Luckily, it’s more than up to scratch: it will probably satisfy the older generation with its quality, and pique the tastebuds of the more adventurous with its subtle twists! I began my meal with two appetisers: Crispy Silverbait with salt and pepper ($12++)  and the Deep-fried Fresh “Huai Shan” (a carrot cake of sorts) topped with pork floss ($10++).

This silverbait is good. Really.

The silverbait disappeared quite quickly: it was crispy with punch, and definitely very more-ish. It came with a light batter, with bits of spice embedded in it. Altogether, while it’s a type of dish you can get elsewhere, there was something I quite enjoyed about this version.

The carrot cake with pork floss, on the other hand, was definitely unique. The carrot cake bits were crisp, but still moist and crunchy inside. The pork floss added a burst of flavour that really came out nicely, and the taste just keeps growing on you. I started by eating more of the silverbait, but kept taking the carrot cake subconsciously. Definitely something to try!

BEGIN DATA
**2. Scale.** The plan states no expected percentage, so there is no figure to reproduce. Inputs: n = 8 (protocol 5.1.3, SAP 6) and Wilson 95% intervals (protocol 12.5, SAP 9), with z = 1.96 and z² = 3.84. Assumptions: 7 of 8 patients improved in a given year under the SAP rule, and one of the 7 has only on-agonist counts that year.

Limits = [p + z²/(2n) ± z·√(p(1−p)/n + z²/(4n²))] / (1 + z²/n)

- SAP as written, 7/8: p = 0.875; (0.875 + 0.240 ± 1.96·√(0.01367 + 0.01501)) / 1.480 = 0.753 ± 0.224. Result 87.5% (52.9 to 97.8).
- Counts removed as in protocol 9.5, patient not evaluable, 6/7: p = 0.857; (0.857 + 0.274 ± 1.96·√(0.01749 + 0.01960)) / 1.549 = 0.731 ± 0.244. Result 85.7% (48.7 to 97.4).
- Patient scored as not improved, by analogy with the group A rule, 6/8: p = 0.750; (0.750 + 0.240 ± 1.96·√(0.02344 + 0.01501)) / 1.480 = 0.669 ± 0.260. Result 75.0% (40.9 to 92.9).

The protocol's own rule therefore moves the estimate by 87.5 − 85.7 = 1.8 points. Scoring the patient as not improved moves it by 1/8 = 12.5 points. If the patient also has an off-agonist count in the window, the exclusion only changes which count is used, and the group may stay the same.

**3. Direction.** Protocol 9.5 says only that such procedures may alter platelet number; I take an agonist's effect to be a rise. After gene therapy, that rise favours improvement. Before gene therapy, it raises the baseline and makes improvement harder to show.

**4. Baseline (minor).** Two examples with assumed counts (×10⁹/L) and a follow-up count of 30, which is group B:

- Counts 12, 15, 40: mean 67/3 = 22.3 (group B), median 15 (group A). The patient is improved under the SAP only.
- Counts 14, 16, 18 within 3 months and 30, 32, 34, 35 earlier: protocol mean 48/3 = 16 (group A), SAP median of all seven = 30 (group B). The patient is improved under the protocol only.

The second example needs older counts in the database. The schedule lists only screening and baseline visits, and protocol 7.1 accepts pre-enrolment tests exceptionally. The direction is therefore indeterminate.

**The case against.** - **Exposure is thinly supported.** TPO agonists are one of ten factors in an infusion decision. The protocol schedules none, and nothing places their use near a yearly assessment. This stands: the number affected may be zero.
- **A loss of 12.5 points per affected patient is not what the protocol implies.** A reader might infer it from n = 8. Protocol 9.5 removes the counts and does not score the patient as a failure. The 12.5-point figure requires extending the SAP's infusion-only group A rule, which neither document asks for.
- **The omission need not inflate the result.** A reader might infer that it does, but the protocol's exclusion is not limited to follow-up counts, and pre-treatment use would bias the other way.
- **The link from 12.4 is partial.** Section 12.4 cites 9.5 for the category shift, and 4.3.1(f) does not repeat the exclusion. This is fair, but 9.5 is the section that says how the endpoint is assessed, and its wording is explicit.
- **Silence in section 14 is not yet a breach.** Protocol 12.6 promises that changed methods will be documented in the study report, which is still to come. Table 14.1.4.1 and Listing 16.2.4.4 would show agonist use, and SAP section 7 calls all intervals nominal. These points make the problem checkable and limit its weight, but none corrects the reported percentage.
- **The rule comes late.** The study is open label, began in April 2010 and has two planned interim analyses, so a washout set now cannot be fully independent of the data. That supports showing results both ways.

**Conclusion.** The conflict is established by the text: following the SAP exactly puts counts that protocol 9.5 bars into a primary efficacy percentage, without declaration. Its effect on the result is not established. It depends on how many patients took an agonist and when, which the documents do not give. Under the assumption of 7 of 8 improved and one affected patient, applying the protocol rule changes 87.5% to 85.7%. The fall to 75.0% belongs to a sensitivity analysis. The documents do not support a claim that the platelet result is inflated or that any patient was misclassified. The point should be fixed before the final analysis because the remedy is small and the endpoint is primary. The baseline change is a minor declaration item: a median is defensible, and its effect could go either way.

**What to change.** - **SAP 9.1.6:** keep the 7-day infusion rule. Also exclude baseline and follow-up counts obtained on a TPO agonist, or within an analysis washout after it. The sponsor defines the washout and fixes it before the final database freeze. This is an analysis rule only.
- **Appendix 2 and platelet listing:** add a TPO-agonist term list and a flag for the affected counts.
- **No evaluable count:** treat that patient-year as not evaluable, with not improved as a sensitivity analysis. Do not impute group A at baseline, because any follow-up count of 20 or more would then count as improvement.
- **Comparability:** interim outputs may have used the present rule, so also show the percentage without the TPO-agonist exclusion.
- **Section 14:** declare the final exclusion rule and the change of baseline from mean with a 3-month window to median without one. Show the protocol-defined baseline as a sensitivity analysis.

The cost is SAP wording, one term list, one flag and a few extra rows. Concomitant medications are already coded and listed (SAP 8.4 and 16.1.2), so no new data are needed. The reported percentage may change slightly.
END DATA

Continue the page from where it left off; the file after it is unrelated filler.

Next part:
Next up was the combination platter, with 3 items: the Golden Pear Stuffed with Minced Pork ($5.80++ for 3 pieces), BLOSSOM’s Signature Steamed Prawn Dumplings ($7.80++ for 4 pieces), and the Steamed Siew Mai with Quail Egg ($7.80++ for 4 pieces).

Combination platter for the tasting; you’ll have to order each item dimsum-style!

Do not be fooled by the appearance of the golden pear: it merely resembles one (beautifully so, in its presentation). But it’s actually a semi-savoury dough that is slightly gooey, with minced pork inside and a crispy stem. The dough is made from tapioca flour, with that elusive QQ texture that’s quite the rage in Chinese cooking. I know your parents taught you not to play with your food when you were growing up, but I think the chef had a lot of fun playing with the food he makes here!